real estate investingA frequently asked question I get is this:

“Can I start investing in real estate with multifamily, or should I start with single family homes?”

This is a great question and it seems like there is a lot of confusion out there on exactly how to get started investing in multifamily properties.  Or more appropriately, what is the best way to get started. I’ll try to give you my answer here, along with 3 tips to get you going.

First.  You do not need to start with single family homes before you invest in multifamily, or apartment buildings. Many investors falsely believe they should start out with single family homes, and after they have accumulated, say 10 houses, they can move up to multifamily.  This is not true.

While you can get started with single family homes, there are many reasons why you might want to begin with multifamily properties in the first place.  I’ll get into these later.

Second.  If you feel more comfortable starting with single family homes first, that is fine. Every investor has different goals and criteria for what they want to achieve.  If starting out with single family homes suits you better, that is just fine.

Again, we will look at the advantages of multifamily in a moment, but as they say, “to thine own self be true.”  In other words, do what works best for you.

Multifamily Investing – 3 Tips to Get Started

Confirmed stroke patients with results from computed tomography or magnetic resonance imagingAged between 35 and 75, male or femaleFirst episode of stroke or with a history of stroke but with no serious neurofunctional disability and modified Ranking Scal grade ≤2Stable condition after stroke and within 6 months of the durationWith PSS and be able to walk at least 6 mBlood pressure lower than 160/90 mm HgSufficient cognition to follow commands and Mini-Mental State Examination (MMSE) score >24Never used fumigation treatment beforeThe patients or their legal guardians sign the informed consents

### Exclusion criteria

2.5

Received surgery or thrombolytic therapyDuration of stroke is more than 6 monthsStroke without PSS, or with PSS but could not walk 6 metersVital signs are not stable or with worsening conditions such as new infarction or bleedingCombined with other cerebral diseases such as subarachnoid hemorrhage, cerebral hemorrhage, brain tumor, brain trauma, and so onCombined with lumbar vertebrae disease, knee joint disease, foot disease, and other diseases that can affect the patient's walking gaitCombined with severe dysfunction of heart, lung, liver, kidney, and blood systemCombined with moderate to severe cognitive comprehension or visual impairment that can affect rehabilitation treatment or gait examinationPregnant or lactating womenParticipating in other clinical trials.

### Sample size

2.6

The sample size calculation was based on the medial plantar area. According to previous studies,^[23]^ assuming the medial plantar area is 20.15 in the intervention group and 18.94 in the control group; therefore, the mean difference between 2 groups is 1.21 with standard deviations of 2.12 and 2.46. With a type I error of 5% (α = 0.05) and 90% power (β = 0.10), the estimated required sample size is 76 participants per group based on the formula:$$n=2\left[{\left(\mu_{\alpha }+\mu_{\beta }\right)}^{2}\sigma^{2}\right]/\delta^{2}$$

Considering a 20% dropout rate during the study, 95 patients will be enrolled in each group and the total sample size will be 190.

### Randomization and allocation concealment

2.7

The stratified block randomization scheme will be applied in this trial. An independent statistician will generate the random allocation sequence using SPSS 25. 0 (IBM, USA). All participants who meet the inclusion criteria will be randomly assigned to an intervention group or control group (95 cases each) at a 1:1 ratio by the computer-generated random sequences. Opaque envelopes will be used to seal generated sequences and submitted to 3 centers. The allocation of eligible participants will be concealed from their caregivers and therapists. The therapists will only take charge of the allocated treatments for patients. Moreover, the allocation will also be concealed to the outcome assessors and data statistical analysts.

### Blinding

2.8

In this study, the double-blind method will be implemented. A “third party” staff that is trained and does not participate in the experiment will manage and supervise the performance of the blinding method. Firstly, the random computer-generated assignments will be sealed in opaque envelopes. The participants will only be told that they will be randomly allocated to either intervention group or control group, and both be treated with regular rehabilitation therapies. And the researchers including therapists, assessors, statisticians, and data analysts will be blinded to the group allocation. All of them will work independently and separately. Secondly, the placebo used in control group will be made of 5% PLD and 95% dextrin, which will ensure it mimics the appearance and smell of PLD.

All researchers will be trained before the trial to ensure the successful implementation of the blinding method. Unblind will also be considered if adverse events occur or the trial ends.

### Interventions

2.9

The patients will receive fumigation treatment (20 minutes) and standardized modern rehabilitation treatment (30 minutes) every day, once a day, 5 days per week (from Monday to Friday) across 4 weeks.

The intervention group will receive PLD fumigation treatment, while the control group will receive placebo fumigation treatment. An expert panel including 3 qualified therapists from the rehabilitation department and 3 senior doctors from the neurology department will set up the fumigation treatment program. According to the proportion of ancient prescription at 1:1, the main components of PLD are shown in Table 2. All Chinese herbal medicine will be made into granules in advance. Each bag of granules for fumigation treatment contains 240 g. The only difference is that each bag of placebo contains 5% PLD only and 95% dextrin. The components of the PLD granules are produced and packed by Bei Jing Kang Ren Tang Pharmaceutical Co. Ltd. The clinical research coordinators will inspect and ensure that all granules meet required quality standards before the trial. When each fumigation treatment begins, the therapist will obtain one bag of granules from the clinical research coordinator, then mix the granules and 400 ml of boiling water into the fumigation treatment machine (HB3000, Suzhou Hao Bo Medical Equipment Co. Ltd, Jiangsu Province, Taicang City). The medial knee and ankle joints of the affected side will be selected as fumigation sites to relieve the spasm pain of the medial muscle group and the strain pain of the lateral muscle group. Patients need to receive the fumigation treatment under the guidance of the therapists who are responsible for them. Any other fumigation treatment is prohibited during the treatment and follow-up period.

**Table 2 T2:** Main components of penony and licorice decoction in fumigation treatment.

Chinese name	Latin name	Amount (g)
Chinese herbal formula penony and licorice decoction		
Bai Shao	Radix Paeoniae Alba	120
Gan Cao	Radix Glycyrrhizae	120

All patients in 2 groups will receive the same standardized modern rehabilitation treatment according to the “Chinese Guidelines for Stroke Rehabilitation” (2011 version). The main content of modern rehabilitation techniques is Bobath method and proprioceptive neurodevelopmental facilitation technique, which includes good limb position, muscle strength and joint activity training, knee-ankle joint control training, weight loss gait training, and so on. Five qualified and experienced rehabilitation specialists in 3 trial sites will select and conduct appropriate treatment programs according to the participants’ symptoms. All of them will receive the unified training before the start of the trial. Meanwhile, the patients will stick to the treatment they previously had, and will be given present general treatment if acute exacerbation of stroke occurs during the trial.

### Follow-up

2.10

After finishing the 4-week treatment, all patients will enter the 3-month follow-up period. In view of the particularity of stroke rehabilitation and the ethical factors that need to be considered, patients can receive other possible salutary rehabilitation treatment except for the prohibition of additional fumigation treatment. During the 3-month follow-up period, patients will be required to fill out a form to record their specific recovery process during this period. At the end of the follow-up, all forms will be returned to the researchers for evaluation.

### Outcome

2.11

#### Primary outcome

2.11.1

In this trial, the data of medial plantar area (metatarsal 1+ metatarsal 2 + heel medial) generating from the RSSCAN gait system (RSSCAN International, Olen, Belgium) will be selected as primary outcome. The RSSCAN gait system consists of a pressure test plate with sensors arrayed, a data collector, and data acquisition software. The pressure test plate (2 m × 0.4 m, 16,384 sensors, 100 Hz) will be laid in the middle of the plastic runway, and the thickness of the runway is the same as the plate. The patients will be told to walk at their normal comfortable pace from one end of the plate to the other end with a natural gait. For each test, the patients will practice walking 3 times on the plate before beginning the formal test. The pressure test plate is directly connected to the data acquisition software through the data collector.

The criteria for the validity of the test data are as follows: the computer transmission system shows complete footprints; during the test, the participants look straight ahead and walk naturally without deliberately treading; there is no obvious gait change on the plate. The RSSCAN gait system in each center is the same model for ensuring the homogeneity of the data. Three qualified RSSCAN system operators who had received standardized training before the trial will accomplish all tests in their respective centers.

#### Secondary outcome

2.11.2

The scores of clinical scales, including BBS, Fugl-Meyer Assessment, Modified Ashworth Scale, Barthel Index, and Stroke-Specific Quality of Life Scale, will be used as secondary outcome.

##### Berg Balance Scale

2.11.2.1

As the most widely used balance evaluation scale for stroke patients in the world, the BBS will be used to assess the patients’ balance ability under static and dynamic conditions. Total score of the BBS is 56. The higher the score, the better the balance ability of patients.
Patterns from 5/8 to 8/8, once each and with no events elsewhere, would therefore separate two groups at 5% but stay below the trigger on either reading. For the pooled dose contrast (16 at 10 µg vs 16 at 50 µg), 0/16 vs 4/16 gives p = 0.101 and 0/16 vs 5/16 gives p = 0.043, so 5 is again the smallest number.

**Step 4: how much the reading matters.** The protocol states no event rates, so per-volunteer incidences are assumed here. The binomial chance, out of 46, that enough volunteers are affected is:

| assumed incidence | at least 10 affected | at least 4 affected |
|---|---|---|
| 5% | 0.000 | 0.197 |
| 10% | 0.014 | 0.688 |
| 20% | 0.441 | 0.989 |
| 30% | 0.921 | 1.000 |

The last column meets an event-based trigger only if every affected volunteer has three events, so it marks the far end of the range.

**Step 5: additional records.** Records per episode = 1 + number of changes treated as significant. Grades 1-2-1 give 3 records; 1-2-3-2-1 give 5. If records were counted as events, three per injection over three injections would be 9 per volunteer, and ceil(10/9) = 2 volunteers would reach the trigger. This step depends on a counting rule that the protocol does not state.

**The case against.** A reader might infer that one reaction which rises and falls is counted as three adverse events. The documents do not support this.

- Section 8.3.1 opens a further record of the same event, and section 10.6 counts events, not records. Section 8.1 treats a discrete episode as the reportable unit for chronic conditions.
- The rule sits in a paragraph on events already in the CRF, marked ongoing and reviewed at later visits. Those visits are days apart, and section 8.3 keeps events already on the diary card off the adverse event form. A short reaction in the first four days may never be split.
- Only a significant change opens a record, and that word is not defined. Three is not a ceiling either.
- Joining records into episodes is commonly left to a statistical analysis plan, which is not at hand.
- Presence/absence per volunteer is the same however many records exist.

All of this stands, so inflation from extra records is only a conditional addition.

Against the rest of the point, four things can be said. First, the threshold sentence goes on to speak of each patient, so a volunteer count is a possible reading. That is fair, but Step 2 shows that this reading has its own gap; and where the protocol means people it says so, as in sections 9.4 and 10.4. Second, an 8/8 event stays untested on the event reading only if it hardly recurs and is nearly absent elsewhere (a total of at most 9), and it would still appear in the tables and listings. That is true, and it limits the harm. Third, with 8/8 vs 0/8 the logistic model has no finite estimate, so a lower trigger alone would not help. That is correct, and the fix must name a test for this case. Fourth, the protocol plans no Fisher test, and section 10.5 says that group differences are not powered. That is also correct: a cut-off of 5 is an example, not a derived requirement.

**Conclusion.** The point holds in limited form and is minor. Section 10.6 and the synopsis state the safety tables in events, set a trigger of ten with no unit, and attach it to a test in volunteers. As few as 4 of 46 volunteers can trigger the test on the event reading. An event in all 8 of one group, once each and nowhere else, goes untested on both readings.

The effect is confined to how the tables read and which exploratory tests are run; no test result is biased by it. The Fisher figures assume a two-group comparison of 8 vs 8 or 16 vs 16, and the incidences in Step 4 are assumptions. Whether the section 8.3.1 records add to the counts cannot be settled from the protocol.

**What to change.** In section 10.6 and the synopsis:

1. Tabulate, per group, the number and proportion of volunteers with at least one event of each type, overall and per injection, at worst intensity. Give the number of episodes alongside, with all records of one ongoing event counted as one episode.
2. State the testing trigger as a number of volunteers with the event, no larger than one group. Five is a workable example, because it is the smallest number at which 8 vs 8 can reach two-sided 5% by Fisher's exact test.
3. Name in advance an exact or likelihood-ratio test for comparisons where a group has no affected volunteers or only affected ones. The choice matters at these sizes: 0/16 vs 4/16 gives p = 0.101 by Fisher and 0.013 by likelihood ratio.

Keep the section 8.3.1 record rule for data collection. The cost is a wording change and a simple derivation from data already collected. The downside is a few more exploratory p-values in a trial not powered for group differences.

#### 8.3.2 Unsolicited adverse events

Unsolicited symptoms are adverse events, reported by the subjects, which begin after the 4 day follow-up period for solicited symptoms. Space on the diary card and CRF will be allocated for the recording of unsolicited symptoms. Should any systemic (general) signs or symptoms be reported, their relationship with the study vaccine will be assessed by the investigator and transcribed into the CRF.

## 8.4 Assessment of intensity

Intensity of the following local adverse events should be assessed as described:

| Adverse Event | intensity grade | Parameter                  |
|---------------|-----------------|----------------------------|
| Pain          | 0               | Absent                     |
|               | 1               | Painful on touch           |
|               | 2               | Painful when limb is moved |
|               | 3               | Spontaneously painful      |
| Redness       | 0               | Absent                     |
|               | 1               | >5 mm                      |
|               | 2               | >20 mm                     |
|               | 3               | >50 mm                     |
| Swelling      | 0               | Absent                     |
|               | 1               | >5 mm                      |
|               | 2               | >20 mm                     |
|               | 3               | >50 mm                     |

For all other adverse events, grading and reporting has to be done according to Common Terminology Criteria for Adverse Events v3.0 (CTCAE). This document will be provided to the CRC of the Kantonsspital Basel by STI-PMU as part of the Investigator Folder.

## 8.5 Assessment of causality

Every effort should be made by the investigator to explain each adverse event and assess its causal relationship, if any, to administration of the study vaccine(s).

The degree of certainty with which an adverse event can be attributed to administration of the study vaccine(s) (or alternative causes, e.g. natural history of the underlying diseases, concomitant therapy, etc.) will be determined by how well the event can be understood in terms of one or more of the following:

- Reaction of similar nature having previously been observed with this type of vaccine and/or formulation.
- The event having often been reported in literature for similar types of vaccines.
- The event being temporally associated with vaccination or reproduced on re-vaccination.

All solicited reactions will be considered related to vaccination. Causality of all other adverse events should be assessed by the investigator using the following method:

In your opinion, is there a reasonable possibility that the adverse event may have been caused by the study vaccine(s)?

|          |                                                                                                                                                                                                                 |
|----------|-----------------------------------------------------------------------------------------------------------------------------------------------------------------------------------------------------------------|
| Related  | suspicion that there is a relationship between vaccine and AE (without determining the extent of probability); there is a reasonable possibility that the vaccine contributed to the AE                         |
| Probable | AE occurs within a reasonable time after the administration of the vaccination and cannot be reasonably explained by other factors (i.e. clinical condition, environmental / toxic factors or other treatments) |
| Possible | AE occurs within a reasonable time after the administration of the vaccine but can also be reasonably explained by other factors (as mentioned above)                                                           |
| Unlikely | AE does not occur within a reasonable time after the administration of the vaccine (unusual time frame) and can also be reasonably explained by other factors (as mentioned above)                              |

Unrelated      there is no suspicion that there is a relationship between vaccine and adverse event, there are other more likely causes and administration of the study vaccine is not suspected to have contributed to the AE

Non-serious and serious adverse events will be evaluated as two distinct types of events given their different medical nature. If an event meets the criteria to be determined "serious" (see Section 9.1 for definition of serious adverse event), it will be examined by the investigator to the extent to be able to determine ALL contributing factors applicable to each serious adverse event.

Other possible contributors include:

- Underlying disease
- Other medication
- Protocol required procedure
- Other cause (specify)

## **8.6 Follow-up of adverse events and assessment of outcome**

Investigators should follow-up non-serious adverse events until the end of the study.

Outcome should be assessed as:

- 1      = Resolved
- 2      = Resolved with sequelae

OK Great – here are 3 tips to get started investing in multifamily properties:
  1. Start with some education. Investing in multifamily properties is like anything else new – you must first start with some of the basics, and then build from there.  Invest in some courses and even a live event where you can learn more about investing in multifamily.  There you will learn how to analyze properties, what to look for, management best practices, and so forth.  These will all be valuable tools later on.
  2. Learn your market and do some property analysis for a while.  Learn what the current CAP Rates are in your area. Watch what comes onto the market, how fast it sells, and what does and doesn’t sell quickly.  Identify your target area to invest in – hopefully within easy driving distance. Investing close to home on the first property is a very good idea unless you are investing with partners or in a group investment.
  3. Take action.  Buy a property after you have gone through your education and market analysis stages.  The biggest thing I see holding people back is the ability to push past their initial jitters and buy a property.  The big thing is that no single property will make you a bazillionaire.  You must invest a little bit into multiple properties over time for things to grow.  So once you take action, keep taking action.  And keep learning because that is an ongoing process.

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